Book Review: A Void the Size of the World by Rachele Alpine

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Title: A Void the Size of the World
Author: Rachele Alpine
Publisher: Simon Pulse
Release Date: June 20, 2017
Genres: Mystery, Young Adult

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A Void the Size of the World
Rachele Alpine
Simon Pulse, July 2017
ISBN 978-1481485715
Hardcover

From the publisher—

A haunting novel about a girl who must face the consequences after her actions indirectly lead to her sister’s disappearance.

Rhylee didn’t mean to kiss her sister’s boyfriend. At least, not the first time. But it doesn’t matter, because her sister, Abby, caught them together, ran into the dark woods behind their house…and never came home.

As evidence mounts that something terrible has happened to Abby, no one wants to face the truth. Rhylee can’t bring herself to admit what she’s done: that she is the reason her sister ran away. Now Tommy, Abby’s boyfriend, is the prime suspect in her disappearance, and Rhylee’s world has been turned upside down. Slowly, Rhylee’s family is breaking—their lives center on the hope that Abby will return. Rhylee knows they need to face the truth and begin healing—but how can they, when moving on feels like a betrayal? And how do you face the guilt of wishing a person gone…when they actually disappear?

Just how responsible is one person for the actions of another? That’s a tough question and it’s at the heart of A Void the Size of the World. While it’s true that Rhylee was wrong, on so many levels, to kiss her sister’s boyfriend, should Rhylee feel that’s Abby’s disappearance is entirely her fault?

It would be easy for the reader to point fingers at Rhylee and, if other characters (besides Tommy) knew what she had done, they certainly would blame her but is that really fair? Yes, Rhylee let her hormones get the best of her but she’s a teenager and we all know what hormones and emotions are like at that age. A huge part of growing up is learning how to control and contain such things but such self-discipline doesn’t come easily and we need to cut this girl some slack. More importantly, she needs to cut herself some slack but that’s a much, much harder thing to do when the guilt is so overwhelming.

While Rhylee isn’t the most likeable protagonist I’ve come across, other characters show their warts, too, and her little brother, Collin, is the only one I liked much. Maybe it would be better to say that I just didn’t feel them very much even though I knew the devastation that had come into their lives. I’m not sure where the disconnect came from but perhaps being continually bombarded by grief and anger and guilt can naturally cause a sort of withdrawal.

On the whole, this book left me just a little dissatisfied but one thing in particular stood out to me as a good thing. Some might say the author didn’t play fair with the ending but I strongly disagree; I won’t say anything further about this because it would be a spoiler. Suffice it to say, Ms. Alpine left me thinking 😉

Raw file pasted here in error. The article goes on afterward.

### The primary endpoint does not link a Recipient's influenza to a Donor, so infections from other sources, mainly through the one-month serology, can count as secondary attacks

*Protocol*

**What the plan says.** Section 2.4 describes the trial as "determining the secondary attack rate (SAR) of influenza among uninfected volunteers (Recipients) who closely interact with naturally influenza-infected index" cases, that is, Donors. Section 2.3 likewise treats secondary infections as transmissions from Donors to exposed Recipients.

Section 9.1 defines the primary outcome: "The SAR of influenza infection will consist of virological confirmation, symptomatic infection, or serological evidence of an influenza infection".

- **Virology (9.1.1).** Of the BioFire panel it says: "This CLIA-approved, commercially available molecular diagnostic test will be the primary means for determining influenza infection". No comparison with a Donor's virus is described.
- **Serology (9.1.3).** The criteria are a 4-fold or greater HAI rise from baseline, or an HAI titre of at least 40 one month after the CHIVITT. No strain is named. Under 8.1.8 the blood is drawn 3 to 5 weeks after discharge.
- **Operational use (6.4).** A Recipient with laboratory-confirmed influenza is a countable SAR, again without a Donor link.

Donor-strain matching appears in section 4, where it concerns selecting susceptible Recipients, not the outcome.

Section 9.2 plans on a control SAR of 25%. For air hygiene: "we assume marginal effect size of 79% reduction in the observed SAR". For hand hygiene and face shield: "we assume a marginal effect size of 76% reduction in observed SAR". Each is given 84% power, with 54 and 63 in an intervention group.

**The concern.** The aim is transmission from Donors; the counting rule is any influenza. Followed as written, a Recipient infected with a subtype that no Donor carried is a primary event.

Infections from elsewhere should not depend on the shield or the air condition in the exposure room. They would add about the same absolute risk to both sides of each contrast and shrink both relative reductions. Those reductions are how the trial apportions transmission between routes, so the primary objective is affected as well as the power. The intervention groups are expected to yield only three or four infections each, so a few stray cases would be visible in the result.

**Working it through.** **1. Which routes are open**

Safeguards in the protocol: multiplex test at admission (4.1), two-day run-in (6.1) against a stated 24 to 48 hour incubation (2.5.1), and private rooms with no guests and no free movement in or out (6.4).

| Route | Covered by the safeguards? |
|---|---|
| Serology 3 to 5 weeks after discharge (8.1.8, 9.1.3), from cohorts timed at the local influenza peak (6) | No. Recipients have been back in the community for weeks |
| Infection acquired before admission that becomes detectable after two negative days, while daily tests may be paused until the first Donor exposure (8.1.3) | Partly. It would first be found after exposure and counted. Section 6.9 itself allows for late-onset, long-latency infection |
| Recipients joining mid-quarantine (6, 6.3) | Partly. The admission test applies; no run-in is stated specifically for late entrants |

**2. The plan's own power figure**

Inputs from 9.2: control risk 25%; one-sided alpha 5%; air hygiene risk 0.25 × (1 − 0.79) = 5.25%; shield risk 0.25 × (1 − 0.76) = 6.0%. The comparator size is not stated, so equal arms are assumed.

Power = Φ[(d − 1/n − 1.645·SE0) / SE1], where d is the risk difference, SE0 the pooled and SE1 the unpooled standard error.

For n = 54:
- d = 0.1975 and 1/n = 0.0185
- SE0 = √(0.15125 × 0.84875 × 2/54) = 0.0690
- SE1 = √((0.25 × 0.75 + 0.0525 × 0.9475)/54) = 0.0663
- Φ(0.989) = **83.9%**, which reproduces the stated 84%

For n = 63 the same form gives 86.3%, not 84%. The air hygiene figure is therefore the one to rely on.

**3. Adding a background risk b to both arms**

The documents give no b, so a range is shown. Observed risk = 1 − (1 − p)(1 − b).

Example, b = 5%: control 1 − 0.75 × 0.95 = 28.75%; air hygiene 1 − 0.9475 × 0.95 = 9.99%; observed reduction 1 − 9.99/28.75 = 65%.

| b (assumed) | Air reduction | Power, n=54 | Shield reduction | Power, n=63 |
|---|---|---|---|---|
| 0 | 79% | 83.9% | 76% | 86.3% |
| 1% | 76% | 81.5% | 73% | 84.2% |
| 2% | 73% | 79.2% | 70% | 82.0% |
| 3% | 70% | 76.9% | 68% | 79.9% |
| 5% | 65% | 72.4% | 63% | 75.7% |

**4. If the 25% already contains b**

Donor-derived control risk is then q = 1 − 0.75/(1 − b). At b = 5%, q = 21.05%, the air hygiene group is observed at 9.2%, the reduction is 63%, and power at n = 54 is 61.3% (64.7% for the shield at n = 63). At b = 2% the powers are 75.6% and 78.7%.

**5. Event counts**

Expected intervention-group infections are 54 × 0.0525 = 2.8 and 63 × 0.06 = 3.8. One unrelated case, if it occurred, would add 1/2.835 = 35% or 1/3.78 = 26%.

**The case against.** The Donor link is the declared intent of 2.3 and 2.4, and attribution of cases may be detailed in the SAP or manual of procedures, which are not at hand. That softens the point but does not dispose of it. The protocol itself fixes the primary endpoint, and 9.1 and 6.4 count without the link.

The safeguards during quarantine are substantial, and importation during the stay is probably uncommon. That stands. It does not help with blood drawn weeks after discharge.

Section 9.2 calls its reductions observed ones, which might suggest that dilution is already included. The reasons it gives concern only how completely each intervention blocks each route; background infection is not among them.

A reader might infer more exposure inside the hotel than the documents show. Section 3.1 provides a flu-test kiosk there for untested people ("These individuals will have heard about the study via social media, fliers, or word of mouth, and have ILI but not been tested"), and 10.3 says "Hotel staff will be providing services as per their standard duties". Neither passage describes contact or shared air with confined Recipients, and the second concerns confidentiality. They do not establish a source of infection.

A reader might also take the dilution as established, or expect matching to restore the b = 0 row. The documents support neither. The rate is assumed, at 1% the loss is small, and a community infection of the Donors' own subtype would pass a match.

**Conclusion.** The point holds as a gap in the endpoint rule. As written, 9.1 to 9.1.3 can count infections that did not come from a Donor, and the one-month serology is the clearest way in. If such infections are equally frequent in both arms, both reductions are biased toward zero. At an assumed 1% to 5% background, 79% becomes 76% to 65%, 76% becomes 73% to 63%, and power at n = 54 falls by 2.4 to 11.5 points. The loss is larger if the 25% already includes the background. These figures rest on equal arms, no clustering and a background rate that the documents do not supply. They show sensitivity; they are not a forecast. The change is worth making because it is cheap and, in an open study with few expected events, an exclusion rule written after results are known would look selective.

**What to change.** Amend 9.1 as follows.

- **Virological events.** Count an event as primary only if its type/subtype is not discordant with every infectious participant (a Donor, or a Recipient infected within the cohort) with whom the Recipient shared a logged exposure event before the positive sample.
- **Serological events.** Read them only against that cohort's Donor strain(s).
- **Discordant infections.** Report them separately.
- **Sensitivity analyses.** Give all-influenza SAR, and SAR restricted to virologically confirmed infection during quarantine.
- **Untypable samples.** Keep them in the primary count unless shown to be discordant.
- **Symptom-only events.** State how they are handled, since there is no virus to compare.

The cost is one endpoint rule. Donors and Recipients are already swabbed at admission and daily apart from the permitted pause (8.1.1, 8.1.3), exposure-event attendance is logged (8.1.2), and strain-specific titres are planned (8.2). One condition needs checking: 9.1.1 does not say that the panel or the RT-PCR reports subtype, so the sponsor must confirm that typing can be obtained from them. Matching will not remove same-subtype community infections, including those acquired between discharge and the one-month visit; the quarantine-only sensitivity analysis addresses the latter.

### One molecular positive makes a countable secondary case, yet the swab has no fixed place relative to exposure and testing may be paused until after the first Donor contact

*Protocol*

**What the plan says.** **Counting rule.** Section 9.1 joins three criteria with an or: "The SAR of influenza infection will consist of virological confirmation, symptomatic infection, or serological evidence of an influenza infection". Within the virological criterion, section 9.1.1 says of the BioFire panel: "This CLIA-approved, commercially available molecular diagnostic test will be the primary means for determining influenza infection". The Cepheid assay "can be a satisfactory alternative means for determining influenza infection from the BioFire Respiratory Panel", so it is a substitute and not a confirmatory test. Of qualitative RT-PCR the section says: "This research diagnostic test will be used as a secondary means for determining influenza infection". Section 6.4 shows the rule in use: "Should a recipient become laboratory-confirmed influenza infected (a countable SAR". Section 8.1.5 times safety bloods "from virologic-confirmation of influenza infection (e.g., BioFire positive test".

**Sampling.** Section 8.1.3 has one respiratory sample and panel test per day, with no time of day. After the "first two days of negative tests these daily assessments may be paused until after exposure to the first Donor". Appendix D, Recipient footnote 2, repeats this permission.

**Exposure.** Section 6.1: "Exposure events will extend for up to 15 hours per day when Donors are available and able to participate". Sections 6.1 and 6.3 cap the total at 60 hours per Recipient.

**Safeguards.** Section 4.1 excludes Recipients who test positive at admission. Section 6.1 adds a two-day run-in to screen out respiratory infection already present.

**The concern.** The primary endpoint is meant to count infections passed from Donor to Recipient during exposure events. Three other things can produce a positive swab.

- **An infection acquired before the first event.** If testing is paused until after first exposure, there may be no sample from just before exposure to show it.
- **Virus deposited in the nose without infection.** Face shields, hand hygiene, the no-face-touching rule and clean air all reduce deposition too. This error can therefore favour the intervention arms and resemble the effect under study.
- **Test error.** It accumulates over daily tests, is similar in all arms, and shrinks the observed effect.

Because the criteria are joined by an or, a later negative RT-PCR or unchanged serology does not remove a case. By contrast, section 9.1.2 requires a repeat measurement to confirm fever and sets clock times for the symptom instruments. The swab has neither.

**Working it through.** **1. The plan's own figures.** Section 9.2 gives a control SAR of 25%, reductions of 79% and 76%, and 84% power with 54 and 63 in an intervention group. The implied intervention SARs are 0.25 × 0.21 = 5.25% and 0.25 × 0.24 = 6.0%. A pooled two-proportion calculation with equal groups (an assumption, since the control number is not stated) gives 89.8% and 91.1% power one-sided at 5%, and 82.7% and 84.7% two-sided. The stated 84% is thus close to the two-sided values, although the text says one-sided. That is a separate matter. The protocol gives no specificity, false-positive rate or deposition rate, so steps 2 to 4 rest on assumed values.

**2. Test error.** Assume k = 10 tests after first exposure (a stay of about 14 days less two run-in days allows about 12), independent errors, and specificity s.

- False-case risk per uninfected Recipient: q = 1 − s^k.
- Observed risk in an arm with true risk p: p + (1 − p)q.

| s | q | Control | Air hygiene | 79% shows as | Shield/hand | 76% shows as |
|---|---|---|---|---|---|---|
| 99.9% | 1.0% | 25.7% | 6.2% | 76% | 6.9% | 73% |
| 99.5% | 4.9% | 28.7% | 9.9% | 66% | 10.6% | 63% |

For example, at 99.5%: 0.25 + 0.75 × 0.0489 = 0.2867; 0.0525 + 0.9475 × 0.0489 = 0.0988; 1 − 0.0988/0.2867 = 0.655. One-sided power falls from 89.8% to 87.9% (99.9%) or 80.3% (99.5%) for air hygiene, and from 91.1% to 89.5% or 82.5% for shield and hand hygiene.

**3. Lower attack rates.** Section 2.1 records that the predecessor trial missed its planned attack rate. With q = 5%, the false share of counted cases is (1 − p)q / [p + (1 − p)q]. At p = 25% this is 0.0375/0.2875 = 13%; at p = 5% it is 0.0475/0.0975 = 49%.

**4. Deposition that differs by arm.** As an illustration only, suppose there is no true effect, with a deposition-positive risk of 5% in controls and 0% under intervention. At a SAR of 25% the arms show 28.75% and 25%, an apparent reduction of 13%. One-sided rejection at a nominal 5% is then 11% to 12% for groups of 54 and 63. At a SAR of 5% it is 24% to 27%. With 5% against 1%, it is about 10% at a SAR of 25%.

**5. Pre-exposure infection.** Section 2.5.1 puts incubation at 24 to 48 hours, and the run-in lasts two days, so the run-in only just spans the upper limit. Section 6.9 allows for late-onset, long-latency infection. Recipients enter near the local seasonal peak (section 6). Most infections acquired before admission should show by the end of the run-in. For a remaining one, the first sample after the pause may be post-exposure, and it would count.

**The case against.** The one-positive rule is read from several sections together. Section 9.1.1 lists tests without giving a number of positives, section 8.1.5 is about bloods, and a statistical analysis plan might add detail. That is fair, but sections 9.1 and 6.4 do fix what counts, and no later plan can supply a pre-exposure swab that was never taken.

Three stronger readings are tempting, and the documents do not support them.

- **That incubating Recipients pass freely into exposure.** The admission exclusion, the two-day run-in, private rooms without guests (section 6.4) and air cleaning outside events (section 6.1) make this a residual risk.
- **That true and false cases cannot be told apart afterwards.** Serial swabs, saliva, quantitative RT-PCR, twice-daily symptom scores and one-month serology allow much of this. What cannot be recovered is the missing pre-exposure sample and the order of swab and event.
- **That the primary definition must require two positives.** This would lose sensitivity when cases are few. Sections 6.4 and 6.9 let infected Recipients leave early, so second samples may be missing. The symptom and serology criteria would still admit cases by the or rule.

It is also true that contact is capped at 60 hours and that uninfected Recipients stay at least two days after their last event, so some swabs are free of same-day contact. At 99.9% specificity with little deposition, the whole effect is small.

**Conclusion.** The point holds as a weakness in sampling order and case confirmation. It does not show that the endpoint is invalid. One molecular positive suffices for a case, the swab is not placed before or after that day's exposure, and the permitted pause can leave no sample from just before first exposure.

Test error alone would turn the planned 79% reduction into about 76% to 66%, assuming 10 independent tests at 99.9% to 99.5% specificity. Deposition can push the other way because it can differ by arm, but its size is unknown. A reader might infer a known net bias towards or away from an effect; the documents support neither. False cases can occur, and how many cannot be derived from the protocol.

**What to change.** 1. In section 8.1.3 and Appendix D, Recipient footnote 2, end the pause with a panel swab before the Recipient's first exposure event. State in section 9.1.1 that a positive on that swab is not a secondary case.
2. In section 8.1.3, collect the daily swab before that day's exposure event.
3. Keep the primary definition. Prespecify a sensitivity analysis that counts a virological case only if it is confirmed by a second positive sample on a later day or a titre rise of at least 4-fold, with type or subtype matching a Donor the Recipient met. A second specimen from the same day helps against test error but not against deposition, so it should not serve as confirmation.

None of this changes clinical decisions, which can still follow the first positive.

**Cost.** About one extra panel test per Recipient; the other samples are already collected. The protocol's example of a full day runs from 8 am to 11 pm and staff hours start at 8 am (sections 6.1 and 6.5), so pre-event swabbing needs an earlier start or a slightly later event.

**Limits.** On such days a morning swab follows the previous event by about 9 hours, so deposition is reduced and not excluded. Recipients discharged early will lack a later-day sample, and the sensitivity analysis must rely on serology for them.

Reviewed by Lelia Taylor, July 2017.

About the Author

Rachele Alpine is a lover of binge watching reality TV, dogs, knitting, gummy peaches, and lots and lots of coffee!
One of her first jobs was at a library, but it didn’t last long, because all she did was hide in the third-floor stacks and read. Now she’s a little more careful about when and where she indulges her reading habit.
By day she’s a high school English teacher, by night she’s a mom and wife, and she writes during any time she can find in between!

Rachele lives with her husband and son in Cleveland, Ohio, but dreams of moving back to Boston, the city she fell in love with while attending graduate school there.

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YA Obsessed– Review
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July 7

Hauntedbybooks13– Review & Favorite Quotes
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July 8

Here’s to Happy Endings– Guest Post (blogger)
Literary Meanderings– Guest Post (author)

July 9

July 10

Kristin’s Novel Cafe– Review
Such a Novel Idea– Guest Post (author)
YA Book Divas– Guest Post (blogger)

July 11

Never Too Many To Read– 10 List
Library of a Book Witch– Guest Post (author)

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Prize: 1 finished copy of

A VOID THE SIZE OF THE WORLD

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Book Review: Ruthless by Carolyn Lee Adams

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Title: Ruthless
Author: Carolyn Lee Adams
Publisher: Simon Pulse
Release Date: July 14, 2015
Genre: Mystery, Thriller

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RuthlessRuthless
Carolyn Lee Adams
Simon Pulse, July 2015
ISBN 978-1481422628
Hardcover

From the publisher—

Ruth Carver has always competed like her life depends on it. Ambitious. Tough. Maybe even mean. It’s no wonder people call her Ruthless.

When she wakes up with a concussion in the bed of a moving pickup trick, she realizes she has been entered into a contest she can’t afford to lose.

At a remote, rotting cabin deep in the Blue Ridge Mountains, Ruth’s blindfold comes off and she comes face-to-face with her captor. A man who believes his mission is to punish bad girls like Ruth. A man who has done this six times before.

The other girls were never heard from again, but Ruth won’t go down easy. She escapes into the wilderness, but her hunter is close at her heels. That’s when the real battle begins. That’s when Ruth must decides just how far she’ll go in order to survive.

Back home, they called her Ruthless. They had no idea just how right they were.

When you read a book description saying it’s about a young woman being held against her will by a serial—what, killer?—you kind of know what to expect, right? Wrong, oh so very wrong. Ruthless is a book that has all the chills and thrills you could possibly want. Cozy-only readers need to avoid this one but you can’t go wrong if you love a really intense psychological thriller.